Japanese scientists have awakened the cells of an extinct woolly mammoth in an experiment that could one day bring the prehistoric beasts back to life.
Researchers from Kindai University in Osaka extracted bone marrow and muscle tissue from a long-frozen beast and injected it into the ovaries of a mouse, according to a study published Tuesday in the journal Scientific Reports.
The experiment revived the 28,000-year-old creature’s cells, triggering “signs of biological activity,” according to the researchers.
“[It’s] a significant step towards bringing mammoths back from the dead,” Kei Miyamoto, one of the study’s authors, told the Nikkei Asian Review.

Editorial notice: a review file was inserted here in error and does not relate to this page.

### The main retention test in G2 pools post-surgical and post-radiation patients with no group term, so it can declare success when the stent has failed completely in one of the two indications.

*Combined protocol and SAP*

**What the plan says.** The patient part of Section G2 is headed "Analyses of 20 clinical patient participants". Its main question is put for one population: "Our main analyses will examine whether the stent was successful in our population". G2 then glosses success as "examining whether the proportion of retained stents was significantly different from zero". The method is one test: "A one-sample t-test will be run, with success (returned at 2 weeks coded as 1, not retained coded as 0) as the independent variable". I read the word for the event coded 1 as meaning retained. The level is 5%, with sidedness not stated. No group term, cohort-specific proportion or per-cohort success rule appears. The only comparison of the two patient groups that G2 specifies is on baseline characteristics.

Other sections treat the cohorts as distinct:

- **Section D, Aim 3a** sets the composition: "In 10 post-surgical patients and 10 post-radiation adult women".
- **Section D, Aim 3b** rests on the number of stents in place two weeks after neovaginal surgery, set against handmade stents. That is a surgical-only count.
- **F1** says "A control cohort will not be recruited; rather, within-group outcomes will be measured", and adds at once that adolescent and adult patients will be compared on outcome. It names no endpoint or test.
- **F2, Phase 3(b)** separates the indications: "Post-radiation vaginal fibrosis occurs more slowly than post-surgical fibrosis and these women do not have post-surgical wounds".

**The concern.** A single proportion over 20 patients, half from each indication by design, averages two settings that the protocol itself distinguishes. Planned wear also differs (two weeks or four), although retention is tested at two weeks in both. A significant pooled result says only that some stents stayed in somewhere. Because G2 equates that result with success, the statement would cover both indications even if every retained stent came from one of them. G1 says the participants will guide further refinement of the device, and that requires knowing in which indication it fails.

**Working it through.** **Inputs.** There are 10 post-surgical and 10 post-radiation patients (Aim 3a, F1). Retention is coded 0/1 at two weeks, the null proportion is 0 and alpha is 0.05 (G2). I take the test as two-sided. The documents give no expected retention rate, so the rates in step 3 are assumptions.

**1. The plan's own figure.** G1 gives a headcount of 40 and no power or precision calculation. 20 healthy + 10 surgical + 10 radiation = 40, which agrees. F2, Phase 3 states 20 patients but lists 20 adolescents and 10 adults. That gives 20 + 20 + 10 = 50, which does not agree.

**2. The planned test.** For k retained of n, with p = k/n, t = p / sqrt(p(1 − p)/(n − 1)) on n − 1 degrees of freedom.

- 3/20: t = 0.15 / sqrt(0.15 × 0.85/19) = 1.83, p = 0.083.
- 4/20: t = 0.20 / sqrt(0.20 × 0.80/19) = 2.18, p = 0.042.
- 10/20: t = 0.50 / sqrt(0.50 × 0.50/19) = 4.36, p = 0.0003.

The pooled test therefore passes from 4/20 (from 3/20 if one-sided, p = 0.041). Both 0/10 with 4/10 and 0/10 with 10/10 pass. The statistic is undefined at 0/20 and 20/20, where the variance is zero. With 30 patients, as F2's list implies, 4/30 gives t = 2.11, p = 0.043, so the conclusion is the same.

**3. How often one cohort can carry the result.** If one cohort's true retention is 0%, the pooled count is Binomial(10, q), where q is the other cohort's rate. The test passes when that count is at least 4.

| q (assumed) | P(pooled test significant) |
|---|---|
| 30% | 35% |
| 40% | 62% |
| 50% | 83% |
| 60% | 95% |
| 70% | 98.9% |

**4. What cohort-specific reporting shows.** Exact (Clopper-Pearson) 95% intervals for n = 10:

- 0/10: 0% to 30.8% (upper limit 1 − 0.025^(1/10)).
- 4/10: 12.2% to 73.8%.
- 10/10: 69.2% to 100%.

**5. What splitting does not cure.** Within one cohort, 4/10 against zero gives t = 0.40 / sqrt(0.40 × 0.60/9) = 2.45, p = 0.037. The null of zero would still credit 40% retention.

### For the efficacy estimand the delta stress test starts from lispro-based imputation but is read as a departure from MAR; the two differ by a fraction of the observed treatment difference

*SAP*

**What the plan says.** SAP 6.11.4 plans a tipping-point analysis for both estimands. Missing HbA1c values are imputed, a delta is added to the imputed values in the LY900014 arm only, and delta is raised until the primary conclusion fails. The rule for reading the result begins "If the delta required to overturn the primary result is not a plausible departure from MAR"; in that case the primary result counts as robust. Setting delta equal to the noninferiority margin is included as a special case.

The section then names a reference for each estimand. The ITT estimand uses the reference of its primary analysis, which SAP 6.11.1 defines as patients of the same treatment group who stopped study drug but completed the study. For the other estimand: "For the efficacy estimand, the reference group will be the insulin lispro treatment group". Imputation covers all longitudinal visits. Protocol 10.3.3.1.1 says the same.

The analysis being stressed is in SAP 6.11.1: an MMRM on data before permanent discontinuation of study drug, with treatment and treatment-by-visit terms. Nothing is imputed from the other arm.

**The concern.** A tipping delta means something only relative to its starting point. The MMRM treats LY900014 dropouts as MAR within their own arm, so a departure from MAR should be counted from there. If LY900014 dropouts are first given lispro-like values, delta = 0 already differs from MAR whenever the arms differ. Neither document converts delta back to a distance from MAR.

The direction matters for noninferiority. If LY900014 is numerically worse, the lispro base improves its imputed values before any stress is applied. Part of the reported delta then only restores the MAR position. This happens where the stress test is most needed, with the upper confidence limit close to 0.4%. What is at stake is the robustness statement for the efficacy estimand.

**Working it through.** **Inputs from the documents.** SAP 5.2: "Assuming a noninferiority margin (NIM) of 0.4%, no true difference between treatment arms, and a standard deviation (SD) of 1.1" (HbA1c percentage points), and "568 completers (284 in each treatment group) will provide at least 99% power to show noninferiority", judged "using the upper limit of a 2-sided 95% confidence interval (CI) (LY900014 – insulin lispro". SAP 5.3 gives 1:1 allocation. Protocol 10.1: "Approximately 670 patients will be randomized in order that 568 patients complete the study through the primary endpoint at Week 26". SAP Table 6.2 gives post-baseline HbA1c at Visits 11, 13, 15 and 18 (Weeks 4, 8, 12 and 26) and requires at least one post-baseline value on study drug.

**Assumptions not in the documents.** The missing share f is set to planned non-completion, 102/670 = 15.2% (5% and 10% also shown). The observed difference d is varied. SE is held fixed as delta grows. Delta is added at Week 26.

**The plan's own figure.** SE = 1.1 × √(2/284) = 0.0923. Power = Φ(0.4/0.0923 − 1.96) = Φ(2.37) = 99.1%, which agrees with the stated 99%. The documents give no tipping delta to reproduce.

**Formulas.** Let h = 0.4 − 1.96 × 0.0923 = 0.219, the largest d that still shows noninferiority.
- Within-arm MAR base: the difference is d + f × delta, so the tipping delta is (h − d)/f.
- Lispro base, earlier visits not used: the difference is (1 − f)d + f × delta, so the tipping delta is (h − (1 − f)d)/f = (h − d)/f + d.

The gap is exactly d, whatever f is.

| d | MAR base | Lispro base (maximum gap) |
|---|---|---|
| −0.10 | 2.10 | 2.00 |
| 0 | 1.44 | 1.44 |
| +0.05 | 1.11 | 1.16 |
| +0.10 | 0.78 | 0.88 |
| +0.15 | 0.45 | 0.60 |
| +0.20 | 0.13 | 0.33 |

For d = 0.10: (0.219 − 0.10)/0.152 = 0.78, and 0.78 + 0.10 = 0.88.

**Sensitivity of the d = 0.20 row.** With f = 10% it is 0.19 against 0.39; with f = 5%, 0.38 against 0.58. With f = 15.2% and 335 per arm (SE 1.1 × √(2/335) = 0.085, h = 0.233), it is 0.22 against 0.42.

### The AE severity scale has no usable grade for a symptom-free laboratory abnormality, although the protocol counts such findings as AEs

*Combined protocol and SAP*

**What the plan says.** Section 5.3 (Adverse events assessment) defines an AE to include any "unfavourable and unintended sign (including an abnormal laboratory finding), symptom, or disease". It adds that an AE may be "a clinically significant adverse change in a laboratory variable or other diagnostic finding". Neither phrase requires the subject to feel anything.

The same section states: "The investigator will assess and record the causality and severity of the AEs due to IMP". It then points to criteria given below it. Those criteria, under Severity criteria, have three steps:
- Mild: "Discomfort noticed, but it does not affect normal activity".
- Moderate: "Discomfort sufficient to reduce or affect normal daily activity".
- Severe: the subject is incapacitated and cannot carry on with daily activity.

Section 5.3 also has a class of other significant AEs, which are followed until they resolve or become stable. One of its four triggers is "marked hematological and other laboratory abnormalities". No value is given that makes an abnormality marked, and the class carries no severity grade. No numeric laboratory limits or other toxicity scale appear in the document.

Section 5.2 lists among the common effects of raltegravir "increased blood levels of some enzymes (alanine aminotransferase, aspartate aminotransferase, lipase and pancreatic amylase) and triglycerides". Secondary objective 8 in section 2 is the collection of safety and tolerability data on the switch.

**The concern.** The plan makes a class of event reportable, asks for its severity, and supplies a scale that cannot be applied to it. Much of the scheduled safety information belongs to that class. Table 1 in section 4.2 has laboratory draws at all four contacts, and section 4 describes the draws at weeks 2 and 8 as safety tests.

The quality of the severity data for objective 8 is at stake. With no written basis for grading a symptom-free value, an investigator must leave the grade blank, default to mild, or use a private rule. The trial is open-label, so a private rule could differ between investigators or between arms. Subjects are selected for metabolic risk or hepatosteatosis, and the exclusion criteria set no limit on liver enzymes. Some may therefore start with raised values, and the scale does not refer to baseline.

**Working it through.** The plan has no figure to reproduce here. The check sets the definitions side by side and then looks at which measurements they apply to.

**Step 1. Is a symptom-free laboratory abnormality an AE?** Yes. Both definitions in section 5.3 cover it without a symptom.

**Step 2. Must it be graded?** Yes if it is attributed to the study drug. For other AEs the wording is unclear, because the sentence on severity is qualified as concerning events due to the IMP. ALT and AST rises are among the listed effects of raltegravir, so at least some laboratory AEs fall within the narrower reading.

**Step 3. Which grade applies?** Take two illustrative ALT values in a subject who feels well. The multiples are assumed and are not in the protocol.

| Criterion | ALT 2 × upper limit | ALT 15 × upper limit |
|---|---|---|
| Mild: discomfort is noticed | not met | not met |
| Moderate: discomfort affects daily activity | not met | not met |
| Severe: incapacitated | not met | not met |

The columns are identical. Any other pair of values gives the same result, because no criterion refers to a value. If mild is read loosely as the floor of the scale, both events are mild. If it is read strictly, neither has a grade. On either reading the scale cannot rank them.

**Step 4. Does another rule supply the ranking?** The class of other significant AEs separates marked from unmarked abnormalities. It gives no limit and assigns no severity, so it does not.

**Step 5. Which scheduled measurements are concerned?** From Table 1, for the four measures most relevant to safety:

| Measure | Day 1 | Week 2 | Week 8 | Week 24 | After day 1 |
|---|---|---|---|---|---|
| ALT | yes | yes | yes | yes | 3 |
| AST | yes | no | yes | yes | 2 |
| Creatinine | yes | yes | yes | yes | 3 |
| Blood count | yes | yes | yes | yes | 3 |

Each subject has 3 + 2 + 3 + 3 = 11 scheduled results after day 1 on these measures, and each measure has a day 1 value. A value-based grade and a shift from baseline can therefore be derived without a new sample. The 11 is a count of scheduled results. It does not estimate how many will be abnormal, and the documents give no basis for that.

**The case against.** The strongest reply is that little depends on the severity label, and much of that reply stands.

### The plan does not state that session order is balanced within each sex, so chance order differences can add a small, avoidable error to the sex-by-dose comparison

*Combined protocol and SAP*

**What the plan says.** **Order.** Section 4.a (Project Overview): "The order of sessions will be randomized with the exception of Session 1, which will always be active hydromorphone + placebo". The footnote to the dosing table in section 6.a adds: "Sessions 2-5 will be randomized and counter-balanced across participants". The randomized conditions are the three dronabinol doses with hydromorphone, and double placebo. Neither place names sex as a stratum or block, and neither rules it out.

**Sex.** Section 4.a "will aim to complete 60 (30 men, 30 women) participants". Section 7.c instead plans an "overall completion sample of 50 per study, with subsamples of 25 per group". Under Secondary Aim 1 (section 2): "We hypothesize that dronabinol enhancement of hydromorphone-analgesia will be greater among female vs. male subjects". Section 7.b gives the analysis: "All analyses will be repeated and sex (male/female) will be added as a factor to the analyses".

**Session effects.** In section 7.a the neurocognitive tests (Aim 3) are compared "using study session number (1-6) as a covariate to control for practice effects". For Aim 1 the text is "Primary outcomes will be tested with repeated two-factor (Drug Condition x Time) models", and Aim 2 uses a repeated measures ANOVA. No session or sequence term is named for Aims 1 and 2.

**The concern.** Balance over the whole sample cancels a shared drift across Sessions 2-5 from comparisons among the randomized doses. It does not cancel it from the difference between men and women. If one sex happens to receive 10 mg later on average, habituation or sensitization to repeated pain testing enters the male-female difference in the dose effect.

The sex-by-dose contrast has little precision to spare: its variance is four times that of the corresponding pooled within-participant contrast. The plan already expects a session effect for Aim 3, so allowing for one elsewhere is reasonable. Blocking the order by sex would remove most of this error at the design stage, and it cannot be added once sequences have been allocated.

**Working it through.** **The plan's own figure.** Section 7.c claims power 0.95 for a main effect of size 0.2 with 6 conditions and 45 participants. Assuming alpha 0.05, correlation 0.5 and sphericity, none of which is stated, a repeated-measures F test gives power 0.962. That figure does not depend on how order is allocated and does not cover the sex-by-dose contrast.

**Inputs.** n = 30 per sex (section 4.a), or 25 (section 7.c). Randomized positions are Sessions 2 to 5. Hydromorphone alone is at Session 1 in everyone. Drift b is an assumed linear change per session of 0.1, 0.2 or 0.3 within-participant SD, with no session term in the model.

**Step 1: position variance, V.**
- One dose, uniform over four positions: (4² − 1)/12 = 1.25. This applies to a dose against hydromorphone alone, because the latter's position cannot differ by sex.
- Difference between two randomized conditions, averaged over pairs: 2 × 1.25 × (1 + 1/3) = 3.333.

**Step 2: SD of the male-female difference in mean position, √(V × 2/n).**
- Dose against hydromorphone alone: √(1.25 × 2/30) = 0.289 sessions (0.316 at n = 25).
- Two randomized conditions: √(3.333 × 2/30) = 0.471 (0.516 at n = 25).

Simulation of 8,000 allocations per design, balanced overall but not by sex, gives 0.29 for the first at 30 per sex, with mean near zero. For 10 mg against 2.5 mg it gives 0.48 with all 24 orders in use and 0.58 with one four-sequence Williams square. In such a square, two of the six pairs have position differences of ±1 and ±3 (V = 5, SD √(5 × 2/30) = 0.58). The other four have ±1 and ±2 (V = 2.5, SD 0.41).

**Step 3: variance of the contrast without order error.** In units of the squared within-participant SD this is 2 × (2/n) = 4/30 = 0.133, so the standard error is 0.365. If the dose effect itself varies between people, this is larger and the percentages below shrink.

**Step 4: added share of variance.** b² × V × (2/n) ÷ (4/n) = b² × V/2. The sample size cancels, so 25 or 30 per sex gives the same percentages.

Scientists recovered cell nuclei from the well-reserved mammoth, named Yuka, which was discovered in Siberia’s permafrost in August 2010.
The same team of scientists had tried to use a nuclear transfer to spark activity in different mammoth’s cells several years ago but had no luck.
This time, they found Yuka’s remains had not been contaminated, allowing them to collect 88 nucleus-like structures from the animal. They were then injected in into mouse oocytes, the cell in the ovary that splits to form an ovum.
The researchers saw activity in a structural formation that sometimes precedes cell division, according to the report.
Woolly mammoths, which had tusks and weighed roughly 6 tons, lived in East Asia until their extinction about 10,000 years ago.
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